Publisher's Note: This post appears here courtesy of the The Daily Wire. The author of this post is Hank Berrien.
House Speaker Nancy Pelosi (D-CA) and former Trump Secretary of Education Betsy Devos no longer seem to agree on the topic of student loan cancellation, now that President Joe Biden has come out with a plan to cancel up to $20k in debt per borrower.
Previously, Pelosi had clearly stated, "People think that the President of the United States has the power for debt forgiveness. He does not. He can postpone, he can delay, but he does not have that power. That has to be an act of Congress."
"The president can't do it,"
she added. "So that's not even a discussion. Not everybody realizes that, but the president can only postpone, delay, but not forgive."
In mid-June, DeVos also asserted that Biden does not have the power to unilaterally "forgive"
student loans. She told The Daily Signal, "I'm hopeful they follow the law, and they don't do it. We have demonstrated; we left a very detailed memo talking about how the president does not have unilateral power to forgive student loan debt."
DeVos noted that the Obama administration "also took this position as well."
"When we talk about this notion of forgiving student loans, what we're really talking about is benefiting those who don't necessarily need it,"
she commented. "And the ones who are going to be ultimately paying for it are those who've never attended college, who didn't take out student loans, taxpayers who chose not to go to higher education and take out student loans, or frankly, many taxpayers who have gone, who have faithfully paid off their student loans. And then think about also veterans earn their benefits for education by serving our country."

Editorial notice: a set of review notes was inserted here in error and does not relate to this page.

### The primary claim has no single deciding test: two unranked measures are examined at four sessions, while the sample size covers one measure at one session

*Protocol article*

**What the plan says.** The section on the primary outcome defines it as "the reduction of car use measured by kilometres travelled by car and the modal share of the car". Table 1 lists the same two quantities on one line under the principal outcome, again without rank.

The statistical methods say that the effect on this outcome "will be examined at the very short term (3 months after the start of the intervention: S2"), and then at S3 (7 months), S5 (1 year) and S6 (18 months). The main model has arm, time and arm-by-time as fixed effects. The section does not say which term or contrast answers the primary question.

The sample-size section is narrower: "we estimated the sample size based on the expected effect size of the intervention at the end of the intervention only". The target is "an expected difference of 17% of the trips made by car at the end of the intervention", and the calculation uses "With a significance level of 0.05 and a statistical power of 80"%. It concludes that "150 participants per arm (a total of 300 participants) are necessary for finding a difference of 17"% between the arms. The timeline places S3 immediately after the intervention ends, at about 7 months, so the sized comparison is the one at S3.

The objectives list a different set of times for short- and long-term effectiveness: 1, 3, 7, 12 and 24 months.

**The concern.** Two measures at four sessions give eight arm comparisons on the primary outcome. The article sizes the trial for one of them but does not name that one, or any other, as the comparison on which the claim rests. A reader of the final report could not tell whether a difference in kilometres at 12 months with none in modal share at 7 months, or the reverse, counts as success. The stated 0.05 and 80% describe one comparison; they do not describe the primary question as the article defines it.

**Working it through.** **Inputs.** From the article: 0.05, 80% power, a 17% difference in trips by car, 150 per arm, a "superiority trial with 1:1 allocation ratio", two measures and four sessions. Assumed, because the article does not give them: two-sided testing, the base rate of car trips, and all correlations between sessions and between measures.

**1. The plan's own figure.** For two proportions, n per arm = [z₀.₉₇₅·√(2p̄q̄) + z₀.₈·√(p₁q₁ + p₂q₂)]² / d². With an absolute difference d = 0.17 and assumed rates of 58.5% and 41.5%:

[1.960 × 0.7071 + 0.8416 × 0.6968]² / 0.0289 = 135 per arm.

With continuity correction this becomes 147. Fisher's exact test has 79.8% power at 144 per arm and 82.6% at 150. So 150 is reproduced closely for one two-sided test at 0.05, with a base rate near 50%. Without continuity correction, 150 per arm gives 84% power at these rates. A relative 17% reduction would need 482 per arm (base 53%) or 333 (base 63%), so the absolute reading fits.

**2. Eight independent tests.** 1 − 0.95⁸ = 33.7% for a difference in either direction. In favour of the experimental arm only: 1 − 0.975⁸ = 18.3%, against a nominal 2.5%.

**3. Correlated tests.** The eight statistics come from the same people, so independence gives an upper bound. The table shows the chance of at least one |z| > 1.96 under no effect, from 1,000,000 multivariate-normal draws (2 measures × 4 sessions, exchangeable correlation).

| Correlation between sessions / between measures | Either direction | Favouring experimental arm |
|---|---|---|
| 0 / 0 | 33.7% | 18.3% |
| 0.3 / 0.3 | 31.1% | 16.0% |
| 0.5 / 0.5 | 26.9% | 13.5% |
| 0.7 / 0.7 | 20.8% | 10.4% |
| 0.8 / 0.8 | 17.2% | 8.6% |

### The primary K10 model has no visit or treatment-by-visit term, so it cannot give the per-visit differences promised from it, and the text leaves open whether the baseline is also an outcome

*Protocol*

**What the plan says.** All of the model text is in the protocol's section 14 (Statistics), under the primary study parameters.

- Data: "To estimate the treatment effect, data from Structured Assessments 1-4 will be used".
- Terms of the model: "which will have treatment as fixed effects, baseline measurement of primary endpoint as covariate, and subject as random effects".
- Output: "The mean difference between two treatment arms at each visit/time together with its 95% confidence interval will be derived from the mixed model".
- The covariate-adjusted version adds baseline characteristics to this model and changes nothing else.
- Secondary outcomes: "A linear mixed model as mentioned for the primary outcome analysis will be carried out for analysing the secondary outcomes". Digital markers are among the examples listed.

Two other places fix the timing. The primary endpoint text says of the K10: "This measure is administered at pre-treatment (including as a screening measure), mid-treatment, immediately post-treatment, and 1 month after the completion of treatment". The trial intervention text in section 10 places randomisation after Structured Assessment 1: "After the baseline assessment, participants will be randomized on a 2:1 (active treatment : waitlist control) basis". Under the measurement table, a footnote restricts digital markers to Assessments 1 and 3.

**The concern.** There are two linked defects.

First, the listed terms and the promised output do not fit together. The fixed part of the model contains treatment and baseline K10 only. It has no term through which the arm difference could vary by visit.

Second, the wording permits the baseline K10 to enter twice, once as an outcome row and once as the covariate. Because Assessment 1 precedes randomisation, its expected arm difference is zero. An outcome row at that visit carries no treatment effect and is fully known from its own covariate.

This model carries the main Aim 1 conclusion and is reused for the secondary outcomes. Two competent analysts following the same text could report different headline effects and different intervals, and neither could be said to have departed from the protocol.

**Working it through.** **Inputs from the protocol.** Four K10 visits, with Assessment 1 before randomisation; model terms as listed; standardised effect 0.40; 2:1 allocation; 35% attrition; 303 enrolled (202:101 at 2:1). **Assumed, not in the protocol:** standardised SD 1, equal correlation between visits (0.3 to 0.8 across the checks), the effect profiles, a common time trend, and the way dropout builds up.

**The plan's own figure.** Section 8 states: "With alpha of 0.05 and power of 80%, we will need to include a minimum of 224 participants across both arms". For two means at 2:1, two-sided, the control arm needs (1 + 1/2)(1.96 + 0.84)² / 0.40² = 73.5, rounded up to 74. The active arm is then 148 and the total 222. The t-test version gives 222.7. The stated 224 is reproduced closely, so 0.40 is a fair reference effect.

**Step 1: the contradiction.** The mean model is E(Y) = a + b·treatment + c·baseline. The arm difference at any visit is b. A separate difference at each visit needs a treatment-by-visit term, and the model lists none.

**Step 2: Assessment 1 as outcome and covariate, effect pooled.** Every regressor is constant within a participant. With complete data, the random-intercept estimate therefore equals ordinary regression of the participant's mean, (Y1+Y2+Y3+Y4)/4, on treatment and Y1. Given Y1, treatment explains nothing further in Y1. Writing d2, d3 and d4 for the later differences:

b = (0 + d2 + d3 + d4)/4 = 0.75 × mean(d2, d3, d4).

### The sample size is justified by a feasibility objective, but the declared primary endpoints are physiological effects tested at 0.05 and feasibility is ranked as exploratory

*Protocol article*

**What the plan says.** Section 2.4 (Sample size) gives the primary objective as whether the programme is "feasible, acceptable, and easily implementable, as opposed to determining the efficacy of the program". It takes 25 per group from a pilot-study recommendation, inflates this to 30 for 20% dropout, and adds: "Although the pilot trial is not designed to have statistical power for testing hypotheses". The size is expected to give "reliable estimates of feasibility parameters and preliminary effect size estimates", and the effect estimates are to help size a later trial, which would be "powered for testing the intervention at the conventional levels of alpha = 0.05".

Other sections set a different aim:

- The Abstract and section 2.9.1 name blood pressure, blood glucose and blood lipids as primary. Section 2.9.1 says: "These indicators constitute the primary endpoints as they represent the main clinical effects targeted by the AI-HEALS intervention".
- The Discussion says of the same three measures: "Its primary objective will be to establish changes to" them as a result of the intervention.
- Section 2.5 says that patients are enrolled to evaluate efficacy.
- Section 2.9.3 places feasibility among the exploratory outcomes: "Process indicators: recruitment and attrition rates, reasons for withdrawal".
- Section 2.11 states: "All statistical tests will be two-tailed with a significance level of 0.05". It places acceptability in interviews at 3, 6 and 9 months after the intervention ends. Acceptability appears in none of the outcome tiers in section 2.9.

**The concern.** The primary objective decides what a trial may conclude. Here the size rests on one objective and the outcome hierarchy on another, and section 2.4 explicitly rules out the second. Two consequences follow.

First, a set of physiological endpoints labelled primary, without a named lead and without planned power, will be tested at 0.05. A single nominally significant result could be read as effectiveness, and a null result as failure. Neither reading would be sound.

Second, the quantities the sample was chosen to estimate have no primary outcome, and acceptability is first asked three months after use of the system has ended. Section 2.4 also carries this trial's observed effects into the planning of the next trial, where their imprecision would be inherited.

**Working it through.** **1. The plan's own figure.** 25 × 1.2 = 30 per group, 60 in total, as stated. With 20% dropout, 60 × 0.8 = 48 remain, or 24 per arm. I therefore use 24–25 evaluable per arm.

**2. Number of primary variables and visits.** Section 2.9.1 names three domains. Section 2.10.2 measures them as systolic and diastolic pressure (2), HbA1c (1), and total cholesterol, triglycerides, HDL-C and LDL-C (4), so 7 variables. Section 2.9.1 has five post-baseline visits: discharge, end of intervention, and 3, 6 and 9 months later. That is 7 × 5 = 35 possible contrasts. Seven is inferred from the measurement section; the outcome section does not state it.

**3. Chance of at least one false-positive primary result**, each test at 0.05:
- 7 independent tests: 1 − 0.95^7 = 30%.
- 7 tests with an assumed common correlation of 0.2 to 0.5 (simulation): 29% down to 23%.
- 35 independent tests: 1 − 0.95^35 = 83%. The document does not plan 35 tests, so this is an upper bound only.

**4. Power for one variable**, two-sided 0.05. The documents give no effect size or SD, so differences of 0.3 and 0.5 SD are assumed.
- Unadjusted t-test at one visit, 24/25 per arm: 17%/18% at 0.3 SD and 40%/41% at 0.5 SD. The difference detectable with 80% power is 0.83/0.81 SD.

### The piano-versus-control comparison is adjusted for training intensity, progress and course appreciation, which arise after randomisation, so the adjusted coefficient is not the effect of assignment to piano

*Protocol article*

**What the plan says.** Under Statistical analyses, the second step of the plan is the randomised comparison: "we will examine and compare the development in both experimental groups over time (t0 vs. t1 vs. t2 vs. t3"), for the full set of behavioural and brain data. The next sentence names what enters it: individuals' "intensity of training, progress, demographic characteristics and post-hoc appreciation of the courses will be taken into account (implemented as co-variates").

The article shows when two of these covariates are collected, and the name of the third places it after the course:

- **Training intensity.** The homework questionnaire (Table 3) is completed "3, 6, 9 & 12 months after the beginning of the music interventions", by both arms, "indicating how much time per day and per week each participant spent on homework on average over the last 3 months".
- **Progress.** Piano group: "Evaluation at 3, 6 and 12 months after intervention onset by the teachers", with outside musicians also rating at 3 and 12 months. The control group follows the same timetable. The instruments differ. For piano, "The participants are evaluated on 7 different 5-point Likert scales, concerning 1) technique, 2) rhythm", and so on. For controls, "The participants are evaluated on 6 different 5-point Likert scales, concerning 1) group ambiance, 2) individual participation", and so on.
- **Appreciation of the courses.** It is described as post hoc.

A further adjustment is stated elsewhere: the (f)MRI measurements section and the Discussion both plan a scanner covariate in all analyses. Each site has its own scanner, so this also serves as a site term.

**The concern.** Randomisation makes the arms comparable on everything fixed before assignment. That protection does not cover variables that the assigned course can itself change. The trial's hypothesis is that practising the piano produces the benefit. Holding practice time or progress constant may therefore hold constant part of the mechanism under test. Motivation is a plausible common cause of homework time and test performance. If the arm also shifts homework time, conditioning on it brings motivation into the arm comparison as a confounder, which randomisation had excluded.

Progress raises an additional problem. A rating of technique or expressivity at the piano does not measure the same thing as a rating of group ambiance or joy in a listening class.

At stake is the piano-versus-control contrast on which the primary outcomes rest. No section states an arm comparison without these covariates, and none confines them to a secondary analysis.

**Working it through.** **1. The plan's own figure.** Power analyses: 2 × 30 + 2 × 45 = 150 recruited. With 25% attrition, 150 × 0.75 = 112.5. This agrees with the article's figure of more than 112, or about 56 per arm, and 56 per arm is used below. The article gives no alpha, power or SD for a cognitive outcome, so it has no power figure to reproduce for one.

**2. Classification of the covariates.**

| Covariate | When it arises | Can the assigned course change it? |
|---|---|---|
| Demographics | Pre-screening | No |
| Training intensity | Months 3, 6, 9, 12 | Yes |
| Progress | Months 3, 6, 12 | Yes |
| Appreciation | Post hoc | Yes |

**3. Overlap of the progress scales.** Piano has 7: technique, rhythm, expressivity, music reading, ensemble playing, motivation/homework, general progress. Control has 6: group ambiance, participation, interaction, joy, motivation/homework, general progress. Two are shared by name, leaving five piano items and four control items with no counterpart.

But on Wednesday, as Biden indicated he would proceed with his plan to "forgive"
student loans, Pelosi seemingly reversed herself, tweeting Biden's "bold action is a strong step in Democrats' fight to expand access to higher education. By delivering historic targeted student debt relief to millions of borrowers, more working families will be able to meet their kitchen table needs as they recover from the pandemic."
In January 2021, the principal deputy general counsel for the Department of Education, Reed Rubenstein, clearly stated the president has no power to unilaterally "forgive"
student loans, noting, "Given the HEA's many specific provisions for cancellation, compromise, discharge, or forgiveness of student loan principal balances and/or material modifications to the repayment amounts or terms thereof, we believe any Executive Branch action on a blanket or mass basis, whether under 20 U.S.C. § 1082(a)(6), the HEROES Act, or otherwise, wrongfully transforms carefully cabined HEA settlement authority into a general administrative dispensing power."
As Charles C. W. Cooke noted in National Review, "At the level of the electorate, it would represent a middle finger to voters without college degrees, who have much higher unemployment rates than voters with college educations, and who will now be on the hook for loans they didn't take out and didn't benefit from. It would represent a middle finger to voters who chose not to go college - voters who will, as Nancy Pelosi has put it, be 'paying taxes to forgive somebody else's obligations.'"
"Because of the enormous backlash it will cause, it would represent a middle finger to the people at the bottom of our society, who genuinely need help with their education, and who will now be lumped in with the cadre of affluent, self-serving deadbeats who have apparently convinced the President of the United States to violate his oath of office in order to funnel them a bunch of cash,"